IR35 – A Brief History
In 1999, HMRC (or the Inland Revenue as it was known then) issued Press Release IR35 which outlined the Government’s plans to clamp down on the growing use of one-man-band limited companies set up to provide their services to clients. In many cases employees were laid off on a Friday, only to be re-contracted via their Personal Service Company the following Monday performing exactly the same role. After a consultation period, the rules to counter alleged tax avoidance via the use of these Personal Service Companies became law in 2000 and remain in place today.
What are the ‘IR35’ Rules?
Basically the ‘IR35’ rules state that the contractor’s Personal Service Company needs to decide whether or not the contractor is performing the same function as an ordinary employee of the End-Hirer’s business. If this is the case, then the contractor is deemed to be a ‘disguised’ employee and so the Personal Service Company must make tax and National Insurance deductions under PAYE as a normal employee, including the payment of any additional employer costs that may be due. However, where the Personal Service company decides that the contractor is not a ‘disguised’ employee, the contractor is free to use any method in which to receive payments from their Personal Service Company. The most common method is for the contractor to be paid a mix of a minimal salary and dividends, which can bring tax advantages.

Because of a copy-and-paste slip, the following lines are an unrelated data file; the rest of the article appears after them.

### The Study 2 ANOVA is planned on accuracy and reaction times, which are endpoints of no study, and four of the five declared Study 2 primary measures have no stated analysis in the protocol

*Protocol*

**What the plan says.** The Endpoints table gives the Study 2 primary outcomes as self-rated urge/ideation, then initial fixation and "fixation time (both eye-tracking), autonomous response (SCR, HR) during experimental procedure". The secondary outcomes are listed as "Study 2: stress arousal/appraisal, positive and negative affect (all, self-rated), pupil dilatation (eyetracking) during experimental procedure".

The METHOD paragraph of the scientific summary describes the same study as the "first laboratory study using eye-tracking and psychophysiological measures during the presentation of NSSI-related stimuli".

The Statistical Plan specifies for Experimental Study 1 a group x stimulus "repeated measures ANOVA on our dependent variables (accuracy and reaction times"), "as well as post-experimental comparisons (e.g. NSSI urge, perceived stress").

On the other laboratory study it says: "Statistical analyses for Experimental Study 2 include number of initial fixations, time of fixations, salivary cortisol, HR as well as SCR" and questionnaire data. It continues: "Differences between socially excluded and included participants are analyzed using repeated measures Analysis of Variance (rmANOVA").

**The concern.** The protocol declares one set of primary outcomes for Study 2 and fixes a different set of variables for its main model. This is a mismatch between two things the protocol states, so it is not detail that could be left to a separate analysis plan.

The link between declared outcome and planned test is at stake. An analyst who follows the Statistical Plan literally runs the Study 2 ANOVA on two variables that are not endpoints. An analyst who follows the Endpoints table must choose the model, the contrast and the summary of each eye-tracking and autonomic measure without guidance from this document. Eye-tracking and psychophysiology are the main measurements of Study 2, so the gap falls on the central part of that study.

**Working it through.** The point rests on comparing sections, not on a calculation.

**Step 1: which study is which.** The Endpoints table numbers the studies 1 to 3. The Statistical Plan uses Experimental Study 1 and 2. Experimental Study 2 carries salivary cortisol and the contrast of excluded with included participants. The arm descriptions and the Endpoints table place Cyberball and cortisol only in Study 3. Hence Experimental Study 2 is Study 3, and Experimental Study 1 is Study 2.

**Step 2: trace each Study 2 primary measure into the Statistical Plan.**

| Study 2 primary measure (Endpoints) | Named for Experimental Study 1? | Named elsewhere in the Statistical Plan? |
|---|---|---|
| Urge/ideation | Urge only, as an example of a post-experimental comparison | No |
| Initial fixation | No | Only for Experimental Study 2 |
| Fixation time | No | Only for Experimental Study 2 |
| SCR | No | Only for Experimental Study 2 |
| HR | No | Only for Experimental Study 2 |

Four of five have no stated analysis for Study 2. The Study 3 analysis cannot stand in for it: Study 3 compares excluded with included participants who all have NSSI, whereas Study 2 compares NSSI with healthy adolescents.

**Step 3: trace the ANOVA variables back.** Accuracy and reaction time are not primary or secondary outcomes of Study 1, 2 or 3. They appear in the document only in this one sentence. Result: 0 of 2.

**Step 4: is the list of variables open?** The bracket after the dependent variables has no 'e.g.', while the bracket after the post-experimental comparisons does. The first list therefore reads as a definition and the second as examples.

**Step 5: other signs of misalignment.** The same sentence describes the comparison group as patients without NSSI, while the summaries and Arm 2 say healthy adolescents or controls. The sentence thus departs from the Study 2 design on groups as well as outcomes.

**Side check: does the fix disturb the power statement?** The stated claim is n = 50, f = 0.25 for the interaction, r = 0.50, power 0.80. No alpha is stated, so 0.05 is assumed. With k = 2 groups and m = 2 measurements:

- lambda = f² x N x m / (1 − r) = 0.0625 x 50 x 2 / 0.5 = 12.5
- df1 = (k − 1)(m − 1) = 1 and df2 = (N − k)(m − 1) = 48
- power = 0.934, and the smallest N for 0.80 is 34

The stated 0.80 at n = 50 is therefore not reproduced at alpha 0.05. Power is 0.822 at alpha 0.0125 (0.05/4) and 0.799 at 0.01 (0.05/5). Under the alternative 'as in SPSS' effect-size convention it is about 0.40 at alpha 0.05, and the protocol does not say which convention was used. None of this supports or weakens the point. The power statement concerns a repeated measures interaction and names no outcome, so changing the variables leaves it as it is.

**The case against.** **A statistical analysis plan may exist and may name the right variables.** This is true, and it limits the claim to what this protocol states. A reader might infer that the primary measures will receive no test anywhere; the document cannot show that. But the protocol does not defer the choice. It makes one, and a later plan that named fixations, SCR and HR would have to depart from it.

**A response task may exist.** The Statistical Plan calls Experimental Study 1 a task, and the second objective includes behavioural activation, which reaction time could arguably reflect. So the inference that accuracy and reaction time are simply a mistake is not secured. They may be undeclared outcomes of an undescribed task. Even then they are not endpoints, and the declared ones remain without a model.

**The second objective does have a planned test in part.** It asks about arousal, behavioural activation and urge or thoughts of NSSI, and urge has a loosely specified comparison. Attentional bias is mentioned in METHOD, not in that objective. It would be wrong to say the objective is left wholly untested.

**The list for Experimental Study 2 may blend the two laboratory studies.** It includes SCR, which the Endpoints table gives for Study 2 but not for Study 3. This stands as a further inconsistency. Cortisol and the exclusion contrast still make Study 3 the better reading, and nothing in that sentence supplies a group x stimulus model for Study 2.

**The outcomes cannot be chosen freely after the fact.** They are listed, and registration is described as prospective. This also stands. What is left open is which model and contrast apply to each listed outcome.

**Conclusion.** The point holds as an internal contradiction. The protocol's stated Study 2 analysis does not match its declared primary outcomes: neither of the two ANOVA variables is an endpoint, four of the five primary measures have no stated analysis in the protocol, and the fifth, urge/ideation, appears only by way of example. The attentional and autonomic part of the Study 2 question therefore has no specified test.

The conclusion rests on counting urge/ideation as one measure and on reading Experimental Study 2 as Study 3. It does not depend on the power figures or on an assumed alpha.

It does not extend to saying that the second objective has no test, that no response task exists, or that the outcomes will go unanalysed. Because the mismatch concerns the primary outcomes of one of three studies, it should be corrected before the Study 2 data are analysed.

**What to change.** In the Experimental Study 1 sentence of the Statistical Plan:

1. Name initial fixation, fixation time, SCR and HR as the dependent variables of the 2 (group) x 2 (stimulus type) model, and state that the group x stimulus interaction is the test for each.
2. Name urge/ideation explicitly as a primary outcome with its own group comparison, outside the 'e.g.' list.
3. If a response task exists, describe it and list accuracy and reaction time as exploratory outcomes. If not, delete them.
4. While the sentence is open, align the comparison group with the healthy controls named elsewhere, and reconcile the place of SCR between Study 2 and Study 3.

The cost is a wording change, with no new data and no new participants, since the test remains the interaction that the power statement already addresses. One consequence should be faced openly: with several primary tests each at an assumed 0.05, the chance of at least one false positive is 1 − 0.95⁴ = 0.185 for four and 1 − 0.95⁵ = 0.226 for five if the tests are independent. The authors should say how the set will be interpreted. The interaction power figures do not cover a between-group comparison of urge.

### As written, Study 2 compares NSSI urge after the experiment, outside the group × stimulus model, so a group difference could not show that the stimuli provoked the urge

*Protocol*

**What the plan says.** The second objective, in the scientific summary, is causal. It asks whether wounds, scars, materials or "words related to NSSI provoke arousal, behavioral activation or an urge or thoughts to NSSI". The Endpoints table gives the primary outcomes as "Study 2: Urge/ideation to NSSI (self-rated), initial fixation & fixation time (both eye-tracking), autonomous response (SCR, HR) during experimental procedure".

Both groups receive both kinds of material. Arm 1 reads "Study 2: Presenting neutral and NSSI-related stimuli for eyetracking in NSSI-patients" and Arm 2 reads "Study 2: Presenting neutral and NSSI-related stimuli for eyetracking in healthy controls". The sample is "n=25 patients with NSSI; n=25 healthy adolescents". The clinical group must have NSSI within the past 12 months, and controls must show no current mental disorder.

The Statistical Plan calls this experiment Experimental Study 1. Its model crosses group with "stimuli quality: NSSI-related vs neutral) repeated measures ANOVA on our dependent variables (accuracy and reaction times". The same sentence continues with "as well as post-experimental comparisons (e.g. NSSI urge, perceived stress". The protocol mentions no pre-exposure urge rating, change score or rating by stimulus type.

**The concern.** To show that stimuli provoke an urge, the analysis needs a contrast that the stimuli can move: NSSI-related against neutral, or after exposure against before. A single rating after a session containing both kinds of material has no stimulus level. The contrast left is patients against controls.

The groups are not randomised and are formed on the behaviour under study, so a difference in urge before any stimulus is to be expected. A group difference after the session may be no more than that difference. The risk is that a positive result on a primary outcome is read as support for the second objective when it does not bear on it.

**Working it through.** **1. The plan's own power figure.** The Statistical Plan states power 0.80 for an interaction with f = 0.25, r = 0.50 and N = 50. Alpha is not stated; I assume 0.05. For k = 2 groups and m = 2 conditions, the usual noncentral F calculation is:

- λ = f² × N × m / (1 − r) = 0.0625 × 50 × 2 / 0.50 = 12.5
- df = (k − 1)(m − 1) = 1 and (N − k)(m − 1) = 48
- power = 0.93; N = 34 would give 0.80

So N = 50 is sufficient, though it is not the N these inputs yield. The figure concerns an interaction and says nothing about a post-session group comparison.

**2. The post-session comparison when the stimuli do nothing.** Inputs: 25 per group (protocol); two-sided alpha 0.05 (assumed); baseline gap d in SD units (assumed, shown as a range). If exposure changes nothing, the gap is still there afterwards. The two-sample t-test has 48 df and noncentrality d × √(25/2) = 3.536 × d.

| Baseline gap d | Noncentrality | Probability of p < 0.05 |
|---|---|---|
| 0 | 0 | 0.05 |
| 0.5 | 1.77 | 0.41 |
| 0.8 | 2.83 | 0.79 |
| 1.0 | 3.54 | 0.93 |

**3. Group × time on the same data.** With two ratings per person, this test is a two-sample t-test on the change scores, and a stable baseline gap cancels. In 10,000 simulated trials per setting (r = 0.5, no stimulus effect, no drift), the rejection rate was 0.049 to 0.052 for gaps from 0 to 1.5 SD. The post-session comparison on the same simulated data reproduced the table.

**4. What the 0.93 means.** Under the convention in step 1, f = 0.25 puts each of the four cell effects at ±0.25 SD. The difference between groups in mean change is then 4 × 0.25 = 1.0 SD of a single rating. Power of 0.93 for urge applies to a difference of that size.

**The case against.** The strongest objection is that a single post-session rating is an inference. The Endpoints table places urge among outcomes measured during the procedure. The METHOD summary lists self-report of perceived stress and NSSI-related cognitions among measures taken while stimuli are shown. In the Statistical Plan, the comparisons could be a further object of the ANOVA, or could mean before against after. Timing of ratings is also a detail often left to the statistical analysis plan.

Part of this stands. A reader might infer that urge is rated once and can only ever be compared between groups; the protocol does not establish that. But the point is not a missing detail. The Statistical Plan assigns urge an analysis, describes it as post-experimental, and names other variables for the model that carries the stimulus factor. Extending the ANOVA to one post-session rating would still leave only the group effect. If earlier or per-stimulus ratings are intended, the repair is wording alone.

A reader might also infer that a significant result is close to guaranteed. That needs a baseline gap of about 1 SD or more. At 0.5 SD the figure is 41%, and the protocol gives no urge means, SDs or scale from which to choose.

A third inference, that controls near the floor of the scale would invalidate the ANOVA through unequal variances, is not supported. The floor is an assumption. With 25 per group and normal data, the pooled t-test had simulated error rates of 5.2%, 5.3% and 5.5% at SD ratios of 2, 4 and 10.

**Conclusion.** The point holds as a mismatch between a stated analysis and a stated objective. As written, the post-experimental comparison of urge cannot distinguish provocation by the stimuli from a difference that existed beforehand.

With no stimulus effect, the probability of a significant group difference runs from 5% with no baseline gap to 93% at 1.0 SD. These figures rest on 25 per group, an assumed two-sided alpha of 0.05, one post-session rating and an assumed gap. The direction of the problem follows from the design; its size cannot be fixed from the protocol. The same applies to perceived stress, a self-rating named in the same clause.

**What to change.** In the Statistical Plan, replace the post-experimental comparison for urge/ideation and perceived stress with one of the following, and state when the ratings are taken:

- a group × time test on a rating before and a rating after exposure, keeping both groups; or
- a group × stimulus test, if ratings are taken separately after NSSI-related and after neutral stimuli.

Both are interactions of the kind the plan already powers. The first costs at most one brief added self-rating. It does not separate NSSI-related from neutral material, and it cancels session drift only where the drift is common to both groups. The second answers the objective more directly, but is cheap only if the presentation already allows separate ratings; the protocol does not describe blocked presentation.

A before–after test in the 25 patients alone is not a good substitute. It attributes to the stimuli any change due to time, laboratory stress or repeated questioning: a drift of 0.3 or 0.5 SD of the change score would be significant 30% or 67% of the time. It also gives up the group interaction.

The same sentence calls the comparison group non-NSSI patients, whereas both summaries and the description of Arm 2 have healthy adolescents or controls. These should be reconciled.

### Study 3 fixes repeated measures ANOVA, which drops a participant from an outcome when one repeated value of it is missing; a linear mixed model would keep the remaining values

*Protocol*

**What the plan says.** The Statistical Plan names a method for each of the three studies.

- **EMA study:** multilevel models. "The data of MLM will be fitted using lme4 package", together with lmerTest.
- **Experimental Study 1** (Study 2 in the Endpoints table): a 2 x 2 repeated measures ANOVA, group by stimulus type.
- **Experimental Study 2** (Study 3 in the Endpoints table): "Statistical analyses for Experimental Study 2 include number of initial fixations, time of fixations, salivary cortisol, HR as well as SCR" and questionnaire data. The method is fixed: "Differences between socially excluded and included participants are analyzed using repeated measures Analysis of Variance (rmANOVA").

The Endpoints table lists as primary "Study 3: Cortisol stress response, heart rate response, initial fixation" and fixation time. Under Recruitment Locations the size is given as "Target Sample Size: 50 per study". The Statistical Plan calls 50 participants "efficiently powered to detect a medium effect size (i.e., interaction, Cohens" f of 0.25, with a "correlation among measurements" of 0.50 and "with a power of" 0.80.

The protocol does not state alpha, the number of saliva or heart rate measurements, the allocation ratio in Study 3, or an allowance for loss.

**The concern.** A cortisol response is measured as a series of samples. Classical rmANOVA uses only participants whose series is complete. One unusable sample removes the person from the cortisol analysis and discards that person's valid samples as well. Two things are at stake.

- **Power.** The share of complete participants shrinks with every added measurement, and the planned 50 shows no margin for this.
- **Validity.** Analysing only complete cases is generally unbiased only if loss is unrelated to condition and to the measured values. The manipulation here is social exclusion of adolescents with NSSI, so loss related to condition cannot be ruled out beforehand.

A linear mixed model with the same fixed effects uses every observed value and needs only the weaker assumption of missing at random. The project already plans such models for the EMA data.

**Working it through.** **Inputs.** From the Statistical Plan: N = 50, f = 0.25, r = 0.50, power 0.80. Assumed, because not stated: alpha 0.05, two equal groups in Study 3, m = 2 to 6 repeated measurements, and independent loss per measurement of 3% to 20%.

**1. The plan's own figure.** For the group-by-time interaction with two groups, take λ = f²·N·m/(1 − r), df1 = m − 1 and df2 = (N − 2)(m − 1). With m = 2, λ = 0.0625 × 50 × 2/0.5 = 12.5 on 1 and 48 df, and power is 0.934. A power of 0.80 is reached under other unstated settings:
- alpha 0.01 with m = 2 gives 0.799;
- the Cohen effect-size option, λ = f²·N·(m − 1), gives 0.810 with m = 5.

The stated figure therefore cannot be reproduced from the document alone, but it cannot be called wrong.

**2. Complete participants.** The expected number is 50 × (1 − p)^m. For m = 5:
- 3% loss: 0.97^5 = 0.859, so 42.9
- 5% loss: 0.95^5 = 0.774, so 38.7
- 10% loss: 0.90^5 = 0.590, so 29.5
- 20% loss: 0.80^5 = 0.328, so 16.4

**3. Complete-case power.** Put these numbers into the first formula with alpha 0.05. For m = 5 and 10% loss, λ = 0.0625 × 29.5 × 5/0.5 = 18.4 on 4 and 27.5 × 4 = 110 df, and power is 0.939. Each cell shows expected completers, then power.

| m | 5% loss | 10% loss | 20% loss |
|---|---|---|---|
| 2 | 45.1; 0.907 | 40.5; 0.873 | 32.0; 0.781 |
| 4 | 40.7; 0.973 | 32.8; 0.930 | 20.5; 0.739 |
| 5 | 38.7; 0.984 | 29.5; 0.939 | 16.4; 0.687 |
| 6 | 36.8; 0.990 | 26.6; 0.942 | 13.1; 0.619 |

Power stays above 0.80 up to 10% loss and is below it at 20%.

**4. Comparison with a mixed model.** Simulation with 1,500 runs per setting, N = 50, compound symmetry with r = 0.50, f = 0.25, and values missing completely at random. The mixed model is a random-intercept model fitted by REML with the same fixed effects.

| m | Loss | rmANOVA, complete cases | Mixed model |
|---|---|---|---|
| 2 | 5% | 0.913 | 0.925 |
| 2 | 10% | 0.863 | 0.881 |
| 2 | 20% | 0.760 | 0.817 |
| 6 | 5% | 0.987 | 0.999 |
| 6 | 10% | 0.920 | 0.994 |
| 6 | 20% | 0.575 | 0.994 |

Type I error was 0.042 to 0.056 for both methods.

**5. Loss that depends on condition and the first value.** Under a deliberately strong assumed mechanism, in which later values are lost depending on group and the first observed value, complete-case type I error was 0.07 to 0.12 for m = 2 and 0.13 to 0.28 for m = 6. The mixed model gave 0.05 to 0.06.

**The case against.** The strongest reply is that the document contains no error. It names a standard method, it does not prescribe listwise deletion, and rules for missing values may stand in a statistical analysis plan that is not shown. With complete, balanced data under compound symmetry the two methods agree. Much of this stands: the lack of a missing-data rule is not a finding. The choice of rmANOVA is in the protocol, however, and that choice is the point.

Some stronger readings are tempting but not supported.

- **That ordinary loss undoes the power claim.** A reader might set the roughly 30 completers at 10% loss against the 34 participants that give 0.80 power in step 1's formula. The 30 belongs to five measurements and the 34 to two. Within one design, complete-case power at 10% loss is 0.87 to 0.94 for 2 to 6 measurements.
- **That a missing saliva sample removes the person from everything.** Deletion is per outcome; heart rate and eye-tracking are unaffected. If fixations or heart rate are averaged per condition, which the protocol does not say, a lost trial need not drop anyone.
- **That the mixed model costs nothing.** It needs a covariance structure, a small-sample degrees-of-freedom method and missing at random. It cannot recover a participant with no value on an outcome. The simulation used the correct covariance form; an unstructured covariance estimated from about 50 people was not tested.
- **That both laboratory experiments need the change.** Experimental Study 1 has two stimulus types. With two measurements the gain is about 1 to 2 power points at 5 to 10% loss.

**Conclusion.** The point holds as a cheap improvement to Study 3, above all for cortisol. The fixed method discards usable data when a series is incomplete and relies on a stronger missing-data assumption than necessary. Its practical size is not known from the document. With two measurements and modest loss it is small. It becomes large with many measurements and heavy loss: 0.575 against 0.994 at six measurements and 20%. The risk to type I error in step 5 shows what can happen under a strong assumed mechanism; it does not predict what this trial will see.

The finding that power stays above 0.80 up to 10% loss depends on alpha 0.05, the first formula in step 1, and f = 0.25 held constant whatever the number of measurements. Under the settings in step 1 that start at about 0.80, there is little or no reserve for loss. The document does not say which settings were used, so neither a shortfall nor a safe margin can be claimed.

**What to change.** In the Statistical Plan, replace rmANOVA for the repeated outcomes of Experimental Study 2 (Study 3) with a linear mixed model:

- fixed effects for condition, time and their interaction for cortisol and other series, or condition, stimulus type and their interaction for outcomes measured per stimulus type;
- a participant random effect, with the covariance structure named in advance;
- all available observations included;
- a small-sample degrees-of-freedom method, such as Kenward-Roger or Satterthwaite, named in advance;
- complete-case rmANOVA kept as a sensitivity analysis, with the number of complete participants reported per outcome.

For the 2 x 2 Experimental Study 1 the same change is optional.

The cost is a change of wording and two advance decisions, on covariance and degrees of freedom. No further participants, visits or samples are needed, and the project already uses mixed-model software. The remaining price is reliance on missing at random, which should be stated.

What’s the problem with this?
HMRC has estimated that 95% of contractors earning via Personal Service Companies are not complying with the IR35 rules. This meant that they believe that the Exchequer is being deprived of tax revenue. The main problem that HMRC had however was one of enforcement; the chances of a small Personal Services Company being investigated and brought to tax tribunal were so low that the vast majority simply ignored the IR35 rules and decided that they were ‘outside’ IR35. The reasons for this were twofold; firstly the sheer number of cases that HMRC would have to first make determinations on and then likely to take to tribunal made this task almost impossible, and secondly in the vast majority of cases, even if HMRC were successful the amounts of tax owed would have not likely covered the costs in taking this course of action.
What was HMRC’s solution?
From April 2017, if a contractor wished to be paid through their Personal Service Company whilst working for an End-Hirer who was in the public sector, the responsibility of determining if that job role was caught by the IR35 rules was changed so that the End-Hirer was responsible for making that determination. If the role was deemed to be ‘inside IR35’, the fee-payer (i.e. the entity that made payment to the Personal Service Company, such as the recruitment agency or End-Hirer themselves) had to make what is known as a ‘deemed salary payment’ and deduct tax and National Insurance as if the contractor was a normal employee. What is more, the fee-payer also had to account for the additional employer costs, such as Employer’s National Insurance, the Apprenticeship Levy and the Employer’s auto-enrolment pension contributions, if necessary.
What does this mean for us?